Connect with the local beverage industry. Trade news, trends and insights.

On Premise Advice: Plexiglass Palaces

By June 27, 2020Rhode Island, Top News

Len Panaggio, Beverage Consultant

By Len Panaggio

As I am writing this in early June, peaceful protests and violent rioting have taken center stage throughout our country as racial injustice has come to the forefront – and Rhode Island hasn’t escaped the violence. If it wasn’t hard enough for restaurants to deal with the effects of COVID-19 lockdown, looters have added to the misery caused by the virus. The curfews imposed in many of our cities in response to the riots further aggravated an already abysmal scenario; it is maddening to say the least.

My next concern is that there may well be a spike in COVID-19 cases as rioters have largely ignored all health protocols, not only putting themselves at high risk but the general population as a whole to contract the disease. How will our governor deal with another surge in cases and deaths? Only time will tell.

Just one day prior to the riots, restaurants were allowed to reopen for indoor dining, albeit with many restrictions set in place, including 50% capacity, eight-foot distances and masks, to name a few. These regulations hurt bar space the most, and for all intents and purposes, the bar is now a service bar at best.

Customers can sit at the bar, but no bartenders are allowed to work behind it while customers eat there. If a staff member is behind the bar, a barrier must be in place to separate him or her from the guests. People must be six feet apart, again with a partition between parties, mostly plexiglass. If the bar is not being used, it must be cordoned off. These rules all but kill the traditional bar scene and bartenders will suffer dearly. The state is also sending out inspectors to verify compliance.

Instead of discussing the next wave of popular drinks coming to the forefront, we are having to deal with basic survival skills. Meetings with beverage reps during the lockdown were not a priority for operators, and if you can’t taste new products which is crucial in determining whether or not to bring the product in, chances are there are not a lot of new options on most drink menus.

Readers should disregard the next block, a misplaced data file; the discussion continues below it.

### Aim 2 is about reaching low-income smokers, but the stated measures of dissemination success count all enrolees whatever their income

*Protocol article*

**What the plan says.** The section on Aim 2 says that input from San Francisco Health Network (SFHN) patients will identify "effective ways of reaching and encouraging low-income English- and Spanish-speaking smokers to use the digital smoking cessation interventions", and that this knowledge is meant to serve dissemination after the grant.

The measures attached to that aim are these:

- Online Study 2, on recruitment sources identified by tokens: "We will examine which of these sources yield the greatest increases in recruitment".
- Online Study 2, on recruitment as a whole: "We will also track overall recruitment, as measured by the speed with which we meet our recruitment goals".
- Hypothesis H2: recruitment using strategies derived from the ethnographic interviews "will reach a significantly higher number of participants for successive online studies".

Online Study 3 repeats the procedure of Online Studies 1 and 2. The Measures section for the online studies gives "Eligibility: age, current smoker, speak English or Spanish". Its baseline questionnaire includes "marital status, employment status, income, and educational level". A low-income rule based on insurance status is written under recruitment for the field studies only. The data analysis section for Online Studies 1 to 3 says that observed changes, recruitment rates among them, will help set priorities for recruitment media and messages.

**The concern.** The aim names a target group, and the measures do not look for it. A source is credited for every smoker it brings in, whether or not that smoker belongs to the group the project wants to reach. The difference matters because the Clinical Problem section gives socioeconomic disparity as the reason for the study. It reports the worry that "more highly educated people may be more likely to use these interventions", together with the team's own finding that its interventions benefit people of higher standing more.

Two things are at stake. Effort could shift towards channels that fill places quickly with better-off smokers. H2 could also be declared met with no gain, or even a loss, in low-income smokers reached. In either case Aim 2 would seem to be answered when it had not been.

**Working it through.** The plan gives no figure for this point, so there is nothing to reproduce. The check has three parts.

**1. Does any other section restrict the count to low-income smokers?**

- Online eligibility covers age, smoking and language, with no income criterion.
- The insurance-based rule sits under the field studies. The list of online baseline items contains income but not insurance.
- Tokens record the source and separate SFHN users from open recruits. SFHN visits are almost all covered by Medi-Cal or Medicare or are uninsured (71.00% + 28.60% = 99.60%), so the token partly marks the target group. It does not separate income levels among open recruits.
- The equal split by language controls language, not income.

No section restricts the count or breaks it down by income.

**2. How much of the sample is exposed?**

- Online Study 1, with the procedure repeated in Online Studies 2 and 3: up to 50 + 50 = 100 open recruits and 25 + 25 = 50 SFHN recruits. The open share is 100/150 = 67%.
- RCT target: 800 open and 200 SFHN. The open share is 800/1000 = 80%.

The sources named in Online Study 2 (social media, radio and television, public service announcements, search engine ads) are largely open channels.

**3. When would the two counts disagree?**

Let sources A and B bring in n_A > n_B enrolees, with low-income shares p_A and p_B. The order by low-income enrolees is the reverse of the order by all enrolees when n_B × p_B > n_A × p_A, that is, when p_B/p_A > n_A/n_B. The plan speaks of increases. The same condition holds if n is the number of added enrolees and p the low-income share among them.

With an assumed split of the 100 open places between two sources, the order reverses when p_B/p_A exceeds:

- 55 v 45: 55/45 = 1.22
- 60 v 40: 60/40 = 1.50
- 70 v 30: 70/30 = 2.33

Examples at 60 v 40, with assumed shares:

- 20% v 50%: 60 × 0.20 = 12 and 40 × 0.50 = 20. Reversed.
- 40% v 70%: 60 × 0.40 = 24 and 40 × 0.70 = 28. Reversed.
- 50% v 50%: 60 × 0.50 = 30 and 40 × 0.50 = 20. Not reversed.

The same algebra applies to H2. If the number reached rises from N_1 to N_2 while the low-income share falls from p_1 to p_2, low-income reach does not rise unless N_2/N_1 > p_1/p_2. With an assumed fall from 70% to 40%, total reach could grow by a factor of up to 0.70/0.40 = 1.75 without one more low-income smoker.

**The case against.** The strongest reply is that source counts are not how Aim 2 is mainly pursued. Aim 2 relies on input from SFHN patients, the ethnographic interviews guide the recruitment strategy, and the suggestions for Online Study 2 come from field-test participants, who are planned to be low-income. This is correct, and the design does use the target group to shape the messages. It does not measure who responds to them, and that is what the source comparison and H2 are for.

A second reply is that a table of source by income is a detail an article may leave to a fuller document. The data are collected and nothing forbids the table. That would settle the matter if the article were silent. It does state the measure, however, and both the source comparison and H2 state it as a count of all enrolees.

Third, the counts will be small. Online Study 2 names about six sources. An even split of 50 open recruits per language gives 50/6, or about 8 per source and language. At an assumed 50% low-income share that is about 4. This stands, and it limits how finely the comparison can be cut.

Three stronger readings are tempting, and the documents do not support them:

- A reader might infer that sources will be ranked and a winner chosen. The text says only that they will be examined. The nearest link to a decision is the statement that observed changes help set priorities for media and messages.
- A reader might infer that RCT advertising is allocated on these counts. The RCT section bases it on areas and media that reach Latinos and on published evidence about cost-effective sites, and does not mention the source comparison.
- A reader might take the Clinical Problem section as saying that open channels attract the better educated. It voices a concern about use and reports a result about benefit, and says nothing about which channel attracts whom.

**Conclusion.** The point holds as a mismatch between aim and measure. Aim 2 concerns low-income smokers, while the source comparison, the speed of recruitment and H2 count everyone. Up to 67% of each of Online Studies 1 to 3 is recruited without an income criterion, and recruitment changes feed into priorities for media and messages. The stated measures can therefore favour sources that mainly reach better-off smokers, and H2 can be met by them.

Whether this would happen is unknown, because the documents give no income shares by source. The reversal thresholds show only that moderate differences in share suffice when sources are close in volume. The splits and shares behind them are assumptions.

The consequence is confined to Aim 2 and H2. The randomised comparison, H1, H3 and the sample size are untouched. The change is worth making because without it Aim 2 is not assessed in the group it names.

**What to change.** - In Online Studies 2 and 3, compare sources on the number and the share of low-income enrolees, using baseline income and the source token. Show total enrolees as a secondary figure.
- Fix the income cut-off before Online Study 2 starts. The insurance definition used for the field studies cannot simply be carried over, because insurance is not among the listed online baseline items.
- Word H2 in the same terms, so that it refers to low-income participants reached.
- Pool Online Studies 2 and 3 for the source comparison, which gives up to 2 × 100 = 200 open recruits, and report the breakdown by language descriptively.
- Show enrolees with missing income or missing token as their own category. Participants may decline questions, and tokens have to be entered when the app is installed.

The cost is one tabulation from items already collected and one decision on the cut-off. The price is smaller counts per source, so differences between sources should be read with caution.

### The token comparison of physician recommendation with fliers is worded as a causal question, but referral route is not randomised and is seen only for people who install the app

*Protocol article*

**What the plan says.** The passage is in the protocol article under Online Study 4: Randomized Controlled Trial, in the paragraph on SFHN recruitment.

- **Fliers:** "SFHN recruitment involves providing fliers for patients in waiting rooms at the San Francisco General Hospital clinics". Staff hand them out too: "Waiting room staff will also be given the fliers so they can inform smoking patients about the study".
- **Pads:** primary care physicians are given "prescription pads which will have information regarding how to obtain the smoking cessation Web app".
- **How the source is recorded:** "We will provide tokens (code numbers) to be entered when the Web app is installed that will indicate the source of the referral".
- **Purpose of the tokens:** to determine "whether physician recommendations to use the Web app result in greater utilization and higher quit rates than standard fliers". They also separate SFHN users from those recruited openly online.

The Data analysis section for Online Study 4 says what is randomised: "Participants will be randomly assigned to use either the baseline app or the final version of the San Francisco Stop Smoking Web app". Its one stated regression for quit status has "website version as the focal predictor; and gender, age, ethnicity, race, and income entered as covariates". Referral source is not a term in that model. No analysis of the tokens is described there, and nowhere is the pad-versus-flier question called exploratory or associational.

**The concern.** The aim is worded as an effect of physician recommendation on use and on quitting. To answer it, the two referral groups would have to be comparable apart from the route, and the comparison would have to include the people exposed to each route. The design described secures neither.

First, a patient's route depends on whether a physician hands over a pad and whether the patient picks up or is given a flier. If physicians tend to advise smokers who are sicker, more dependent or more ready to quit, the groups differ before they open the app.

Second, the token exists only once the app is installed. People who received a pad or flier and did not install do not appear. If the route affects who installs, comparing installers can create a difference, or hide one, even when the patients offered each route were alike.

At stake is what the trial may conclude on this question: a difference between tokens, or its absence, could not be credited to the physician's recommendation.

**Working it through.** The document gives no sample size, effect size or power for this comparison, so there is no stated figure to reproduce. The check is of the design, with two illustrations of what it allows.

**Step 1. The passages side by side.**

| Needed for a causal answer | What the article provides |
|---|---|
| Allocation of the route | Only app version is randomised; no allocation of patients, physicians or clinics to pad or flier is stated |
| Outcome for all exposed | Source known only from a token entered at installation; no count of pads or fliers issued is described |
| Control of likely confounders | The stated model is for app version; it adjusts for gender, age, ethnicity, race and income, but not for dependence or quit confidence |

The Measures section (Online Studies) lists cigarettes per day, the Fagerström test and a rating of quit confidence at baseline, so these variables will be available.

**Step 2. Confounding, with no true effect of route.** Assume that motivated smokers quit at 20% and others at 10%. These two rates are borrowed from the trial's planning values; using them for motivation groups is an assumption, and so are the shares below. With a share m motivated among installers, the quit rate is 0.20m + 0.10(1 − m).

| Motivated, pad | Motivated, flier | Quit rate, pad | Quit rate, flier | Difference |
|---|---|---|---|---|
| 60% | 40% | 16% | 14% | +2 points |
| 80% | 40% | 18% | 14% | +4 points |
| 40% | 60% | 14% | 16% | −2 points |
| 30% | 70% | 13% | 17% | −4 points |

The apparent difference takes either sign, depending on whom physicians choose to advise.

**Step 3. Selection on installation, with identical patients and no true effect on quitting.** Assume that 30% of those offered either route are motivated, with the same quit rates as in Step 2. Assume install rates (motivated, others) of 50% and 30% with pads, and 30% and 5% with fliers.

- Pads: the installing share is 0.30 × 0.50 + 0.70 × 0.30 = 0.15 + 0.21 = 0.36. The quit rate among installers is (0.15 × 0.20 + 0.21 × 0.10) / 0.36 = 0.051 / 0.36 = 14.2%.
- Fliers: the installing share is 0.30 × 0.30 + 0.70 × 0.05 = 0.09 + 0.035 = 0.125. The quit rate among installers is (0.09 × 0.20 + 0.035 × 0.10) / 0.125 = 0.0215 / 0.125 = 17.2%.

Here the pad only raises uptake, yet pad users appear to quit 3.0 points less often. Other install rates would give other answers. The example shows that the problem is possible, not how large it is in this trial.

On a brighter note, there probably will be a lot of great deals being offered, but taking advantage of them could be problematic financially. In addition, as I said last month, our microbrewers will be hit especially hard since the ability to sell at the brewery was all but shut down and their largest customer base was us.

Staffing is also a big issue. With all the restrictions, the need for full staff is not necessary. Add to that, the way unemployment was implemented, many staffers make more being out of work and are reticent to return. Sadly, several restaurants have thrown in the towel, freeing up many employees to seek work elsewhere but, again, will they?

I am truly disturbed by the series of events that have taken place since March and writing about it is painful. Truly uncharted territory on many levels. Our industry has been hit the hardest of all and getting back to normal will not happen overnight – as much as we all wish it could.

Again, we are a resilient group, always very creative and we will figure out how to survive. The RI Hospitality Association has performed admirably on our behalf, putting in long hours dealing with the Department of Health and the governor to be at the table to discuss the mandates and gain some relief.

Bottom line: We will survive and we are all in this together. Above all, be safe!

Len Panaggio’s career in food and wine spans more than three decades as an owner and as a beverage director at some of the top restaurants in Rhode Island. Currently a hospitality consultant, Len is a graduate of the University of Rhode Island and has attended the Culinary Institute of America Master Sommelier program and the Sterling School of Service and Hospitality.

« | »